You know, I wasn’t at all interested in checking out the games before they started. Didn’t buy any tickets, didn’t watch the opening ceremoney (a flying tram? A thong with wings? A boy with a duck? What the hell?), and I absolutely had no intention of watching any of the events. I wasn’t alone. Tickets sales have been low right up to the start of the games, and organisers and media were theorising about how much money the state government would lose. But this is Melbourne, the most sports-mad state in Australia, and when the games began, the crowds came out in full to support it. All you had to do was look at the sheer numbers they had lining the marathon course to see that. Personally, I think everyone was just waiting to see if the ticket prices would come down. Melburnians love their sport, but they also love a bargain 😉
And as much as I didn’t want to, I got drawn in. How could you not? There’s been some mighty fine moments already in these games. And I’m not talking just about the gold medals, though Australia has won plenty of those already. And yeah, who didn’t have a tear in their eyes when Aussie Marathon winner Kerryn McCann ran over to her family sitting in the crowd, grabbed her son and just about crushed him in a bear hug, then did a lap of the MCG holding his hand? The grin on that kids face was as big as the G itself.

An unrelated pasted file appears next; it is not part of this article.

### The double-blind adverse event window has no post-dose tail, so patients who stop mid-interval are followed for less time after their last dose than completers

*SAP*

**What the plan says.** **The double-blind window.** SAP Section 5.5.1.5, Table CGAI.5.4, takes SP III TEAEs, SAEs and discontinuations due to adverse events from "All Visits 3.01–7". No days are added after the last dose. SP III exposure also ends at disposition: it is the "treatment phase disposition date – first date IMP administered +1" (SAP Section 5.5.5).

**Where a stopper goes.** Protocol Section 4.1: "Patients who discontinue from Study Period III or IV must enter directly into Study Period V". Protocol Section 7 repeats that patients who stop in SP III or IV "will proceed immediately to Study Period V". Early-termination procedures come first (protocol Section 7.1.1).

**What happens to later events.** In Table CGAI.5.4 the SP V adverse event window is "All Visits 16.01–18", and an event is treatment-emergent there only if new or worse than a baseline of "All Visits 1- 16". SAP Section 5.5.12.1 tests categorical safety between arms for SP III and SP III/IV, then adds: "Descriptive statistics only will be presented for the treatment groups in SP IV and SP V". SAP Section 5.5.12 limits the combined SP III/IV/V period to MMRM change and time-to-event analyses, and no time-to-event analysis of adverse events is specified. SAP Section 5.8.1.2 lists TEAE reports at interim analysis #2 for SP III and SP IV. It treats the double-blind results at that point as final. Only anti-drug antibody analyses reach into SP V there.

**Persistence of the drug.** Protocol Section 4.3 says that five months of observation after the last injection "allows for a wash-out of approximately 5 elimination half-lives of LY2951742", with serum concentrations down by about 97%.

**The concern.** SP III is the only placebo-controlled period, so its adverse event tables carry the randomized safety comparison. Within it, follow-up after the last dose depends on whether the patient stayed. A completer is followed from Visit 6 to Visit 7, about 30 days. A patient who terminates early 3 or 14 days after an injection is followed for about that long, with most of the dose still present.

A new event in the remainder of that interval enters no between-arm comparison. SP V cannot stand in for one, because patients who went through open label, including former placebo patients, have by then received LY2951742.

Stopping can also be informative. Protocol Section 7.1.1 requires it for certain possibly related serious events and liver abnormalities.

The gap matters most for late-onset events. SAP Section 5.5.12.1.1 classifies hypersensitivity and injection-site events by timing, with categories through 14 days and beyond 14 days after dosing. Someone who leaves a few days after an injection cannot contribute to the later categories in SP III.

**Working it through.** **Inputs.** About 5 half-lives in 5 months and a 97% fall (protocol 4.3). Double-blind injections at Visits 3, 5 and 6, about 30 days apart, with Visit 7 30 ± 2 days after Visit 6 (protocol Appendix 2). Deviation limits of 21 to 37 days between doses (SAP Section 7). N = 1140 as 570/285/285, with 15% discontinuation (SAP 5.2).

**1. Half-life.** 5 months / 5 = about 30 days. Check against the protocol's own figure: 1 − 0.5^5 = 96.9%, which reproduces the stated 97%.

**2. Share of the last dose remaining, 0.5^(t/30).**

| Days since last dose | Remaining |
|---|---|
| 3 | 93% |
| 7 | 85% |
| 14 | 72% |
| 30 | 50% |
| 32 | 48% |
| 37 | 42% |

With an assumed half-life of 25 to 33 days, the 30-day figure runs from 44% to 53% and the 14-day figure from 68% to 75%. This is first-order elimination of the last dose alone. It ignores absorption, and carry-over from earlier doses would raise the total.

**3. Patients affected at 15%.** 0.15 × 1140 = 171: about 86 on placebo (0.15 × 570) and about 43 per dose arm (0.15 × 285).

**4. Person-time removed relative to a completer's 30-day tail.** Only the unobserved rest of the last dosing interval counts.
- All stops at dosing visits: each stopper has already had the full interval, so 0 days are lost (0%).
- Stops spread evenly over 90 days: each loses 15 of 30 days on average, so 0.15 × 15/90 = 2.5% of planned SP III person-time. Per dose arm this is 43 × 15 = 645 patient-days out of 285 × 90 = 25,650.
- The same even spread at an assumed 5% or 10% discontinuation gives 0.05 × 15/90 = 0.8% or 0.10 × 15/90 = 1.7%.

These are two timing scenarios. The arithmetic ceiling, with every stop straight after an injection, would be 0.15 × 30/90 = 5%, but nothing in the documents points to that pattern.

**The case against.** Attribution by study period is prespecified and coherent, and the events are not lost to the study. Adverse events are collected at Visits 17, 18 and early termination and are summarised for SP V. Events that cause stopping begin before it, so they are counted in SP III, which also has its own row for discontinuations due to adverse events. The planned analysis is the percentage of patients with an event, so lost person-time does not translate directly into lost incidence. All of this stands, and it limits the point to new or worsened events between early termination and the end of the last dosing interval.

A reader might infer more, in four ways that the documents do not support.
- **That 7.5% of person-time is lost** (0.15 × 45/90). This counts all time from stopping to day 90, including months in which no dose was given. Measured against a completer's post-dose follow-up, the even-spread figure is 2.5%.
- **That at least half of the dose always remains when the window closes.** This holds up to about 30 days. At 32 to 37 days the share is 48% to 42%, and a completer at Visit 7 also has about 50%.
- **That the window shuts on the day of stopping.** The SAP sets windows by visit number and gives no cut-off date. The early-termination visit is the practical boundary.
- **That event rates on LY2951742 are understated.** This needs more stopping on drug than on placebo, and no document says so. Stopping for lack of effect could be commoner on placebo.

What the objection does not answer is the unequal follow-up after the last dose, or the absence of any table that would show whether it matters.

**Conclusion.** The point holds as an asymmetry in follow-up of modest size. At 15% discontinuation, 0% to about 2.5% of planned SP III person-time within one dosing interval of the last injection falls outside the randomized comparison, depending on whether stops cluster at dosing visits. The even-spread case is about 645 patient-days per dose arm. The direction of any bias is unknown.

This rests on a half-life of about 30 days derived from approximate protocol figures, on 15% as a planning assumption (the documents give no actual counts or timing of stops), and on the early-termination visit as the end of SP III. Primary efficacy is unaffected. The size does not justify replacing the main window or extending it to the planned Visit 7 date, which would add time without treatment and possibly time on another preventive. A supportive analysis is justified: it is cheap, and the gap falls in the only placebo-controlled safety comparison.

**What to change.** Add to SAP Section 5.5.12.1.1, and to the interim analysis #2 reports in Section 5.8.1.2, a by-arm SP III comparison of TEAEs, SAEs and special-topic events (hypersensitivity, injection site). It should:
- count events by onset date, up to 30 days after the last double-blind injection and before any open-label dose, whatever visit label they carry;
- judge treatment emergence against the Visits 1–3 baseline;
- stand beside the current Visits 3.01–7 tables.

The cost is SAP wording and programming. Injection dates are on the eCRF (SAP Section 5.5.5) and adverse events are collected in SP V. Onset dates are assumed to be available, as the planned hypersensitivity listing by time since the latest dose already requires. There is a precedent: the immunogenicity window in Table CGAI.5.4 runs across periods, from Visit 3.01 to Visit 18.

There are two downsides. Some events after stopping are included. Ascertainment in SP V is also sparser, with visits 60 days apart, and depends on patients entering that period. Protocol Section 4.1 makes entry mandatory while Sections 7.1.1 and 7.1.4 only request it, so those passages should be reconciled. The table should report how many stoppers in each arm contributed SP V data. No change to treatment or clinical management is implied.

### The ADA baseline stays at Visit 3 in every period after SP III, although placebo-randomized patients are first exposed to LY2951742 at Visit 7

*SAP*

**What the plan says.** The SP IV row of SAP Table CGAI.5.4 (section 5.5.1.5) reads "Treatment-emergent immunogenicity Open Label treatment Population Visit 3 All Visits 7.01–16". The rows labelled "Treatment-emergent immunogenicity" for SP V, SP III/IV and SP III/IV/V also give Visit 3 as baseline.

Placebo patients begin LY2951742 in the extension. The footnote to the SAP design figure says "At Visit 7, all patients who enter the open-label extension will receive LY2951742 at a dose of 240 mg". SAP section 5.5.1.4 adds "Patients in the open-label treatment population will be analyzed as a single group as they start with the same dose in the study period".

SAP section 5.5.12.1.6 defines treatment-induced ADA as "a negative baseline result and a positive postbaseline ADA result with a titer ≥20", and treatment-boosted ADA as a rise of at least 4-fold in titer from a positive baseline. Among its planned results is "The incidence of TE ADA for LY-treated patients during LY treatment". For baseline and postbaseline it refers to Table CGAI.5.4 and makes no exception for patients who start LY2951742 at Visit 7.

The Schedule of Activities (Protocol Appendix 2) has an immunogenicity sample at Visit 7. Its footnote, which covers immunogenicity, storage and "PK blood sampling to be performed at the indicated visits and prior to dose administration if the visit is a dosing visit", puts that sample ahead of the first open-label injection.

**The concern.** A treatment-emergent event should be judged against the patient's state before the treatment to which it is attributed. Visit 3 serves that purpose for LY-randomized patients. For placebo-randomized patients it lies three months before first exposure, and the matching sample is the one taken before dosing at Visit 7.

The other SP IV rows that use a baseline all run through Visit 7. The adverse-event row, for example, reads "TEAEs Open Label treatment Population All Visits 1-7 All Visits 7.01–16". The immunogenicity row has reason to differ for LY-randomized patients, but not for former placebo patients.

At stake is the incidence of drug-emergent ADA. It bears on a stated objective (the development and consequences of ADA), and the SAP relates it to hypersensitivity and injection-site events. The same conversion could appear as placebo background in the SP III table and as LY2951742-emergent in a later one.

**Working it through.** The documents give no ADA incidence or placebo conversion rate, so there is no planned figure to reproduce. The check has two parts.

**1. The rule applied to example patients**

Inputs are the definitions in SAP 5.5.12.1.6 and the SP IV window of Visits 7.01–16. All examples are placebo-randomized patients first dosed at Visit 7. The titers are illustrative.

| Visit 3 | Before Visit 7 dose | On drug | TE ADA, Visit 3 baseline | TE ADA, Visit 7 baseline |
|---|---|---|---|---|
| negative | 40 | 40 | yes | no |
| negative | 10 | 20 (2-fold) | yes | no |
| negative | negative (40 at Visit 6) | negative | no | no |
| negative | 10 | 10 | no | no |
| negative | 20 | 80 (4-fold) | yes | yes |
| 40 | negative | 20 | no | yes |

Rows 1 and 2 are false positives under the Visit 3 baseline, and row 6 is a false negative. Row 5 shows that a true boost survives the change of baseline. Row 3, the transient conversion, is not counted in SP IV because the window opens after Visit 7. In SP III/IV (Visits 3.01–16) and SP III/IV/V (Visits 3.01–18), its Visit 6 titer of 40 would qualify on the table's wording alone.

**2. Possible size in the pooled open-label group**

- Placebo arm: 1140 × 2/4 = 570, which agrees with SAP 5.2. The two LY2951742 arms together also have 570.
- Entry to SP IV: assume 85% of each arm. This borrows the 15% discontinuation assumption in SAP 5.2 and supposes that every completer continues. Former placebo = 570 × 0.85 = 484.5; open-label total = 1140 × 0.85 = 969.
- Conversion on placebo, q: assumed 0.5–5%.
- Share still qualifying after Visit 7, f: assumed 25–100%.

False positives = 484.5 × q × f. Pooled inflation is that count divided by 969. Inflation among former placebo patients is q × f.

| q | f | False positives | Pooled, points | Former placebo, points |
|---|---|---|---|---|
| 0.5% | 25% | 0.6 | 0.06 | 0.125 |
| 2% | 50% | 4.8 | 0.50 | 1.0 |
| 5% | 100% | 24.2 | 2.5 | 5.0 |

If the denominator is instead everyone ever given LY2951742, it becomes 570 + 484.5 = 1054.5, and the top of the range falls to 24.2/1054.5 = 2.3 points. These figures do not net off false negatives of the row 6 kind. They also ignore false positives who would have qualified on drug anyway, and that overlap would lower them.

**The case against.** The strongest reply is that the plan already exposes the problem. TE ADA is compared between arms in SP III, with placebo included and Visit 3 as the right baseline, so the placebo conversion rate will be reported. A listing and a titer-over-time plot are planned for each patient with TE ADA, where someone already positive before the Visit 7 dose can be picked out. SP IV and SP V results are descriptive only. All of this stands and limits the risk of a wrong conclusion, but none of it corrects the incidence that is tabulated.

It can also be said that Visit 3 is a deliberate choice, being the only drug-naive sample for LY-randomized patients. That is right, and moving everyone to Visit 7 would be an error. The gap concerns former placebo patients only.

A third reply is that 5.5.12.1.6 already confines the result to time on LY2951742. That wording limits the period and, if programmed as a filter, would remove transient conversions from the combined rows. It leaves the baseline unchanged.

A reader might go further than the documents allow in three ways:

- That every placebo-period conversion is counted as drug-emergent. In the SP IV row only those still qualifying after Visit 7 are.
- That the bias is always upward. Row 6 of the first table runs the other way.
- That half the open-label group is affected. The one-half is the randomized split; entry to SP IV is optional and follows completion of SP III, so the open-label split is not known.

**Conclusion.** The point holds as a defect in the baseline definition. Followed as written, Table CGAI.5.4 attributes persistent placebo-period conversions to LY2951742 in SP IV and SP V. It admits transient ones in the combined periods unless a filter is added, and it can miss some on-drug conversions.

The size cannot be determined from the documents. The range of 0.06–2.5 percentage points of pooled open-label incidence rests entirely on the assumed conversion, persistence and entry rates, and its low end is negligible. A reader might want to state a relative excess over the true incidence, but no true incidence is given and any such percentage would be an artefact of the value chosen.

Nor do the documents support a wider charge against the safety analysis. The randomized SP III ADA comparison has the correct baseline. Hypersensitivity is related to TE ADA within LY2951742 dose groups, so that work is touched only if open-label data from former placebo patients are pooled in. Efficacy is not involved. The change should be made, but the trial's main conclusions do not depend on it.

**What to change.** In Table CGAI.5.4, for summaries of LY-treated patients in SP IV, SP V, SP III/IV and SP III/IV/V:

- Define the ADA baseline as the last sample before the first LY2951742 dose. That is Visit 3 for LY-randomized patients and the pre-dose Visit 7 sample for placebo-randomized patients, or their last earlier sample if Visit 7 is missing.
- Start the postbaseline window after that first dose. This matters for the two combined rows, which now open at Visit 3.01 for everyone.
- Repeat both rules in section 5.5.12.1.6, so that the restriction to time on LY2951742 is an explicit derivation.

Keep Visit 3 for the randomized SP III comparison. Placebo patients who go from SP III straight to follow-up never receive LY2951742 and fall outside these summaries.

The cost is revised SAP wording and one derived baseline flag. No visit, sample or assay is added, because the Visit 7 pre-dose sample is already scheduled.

But it’s the other moments–the non-winning moments–that are often more powerful. To me, at least. Take the marathon as an example. Aussie marathon runner Kate Smythe was just about done in by the time she got to the G. She was leaning so far back as she ran she looked ready to fall flat on her back, and there was a very real danger she’d collapse long before she got to the line. But she was determined to run on, and with the crowd at her back, did so, despite her legs going every which way except where she wanted them. Tenacity, determination and courage at it’s finest. She came seventh. Or how about the male marathoner who’s feet were bloody, but who wouldn’t stop, because this was the games and he wasn’t going to not finish? Or the unknown west australian swimmer who swam the race of his life against world record holders to come in a mighty third? That’s the stuff that makes these games. That’s why I’m now stuck with watching it. I don’t care who wins the medals–though yeah, it’s nice when Australia does–what I love watching is the drama, the passion, and the sheer, bloody determination of all the althetes. Now, that’s what makes good TV.
Writing wise, well, I got 4 pages of the fifth Riley written, and a bit of a clearer idea of where this story is going. I’m still not sure who the bad guy is in this one, and until I figure that out, I guess this story won’t be going that far. In the mean time, I’m going to try and get another five pages of my Loch Ness story done. If I don’t get sidelined by the games again, that is 😉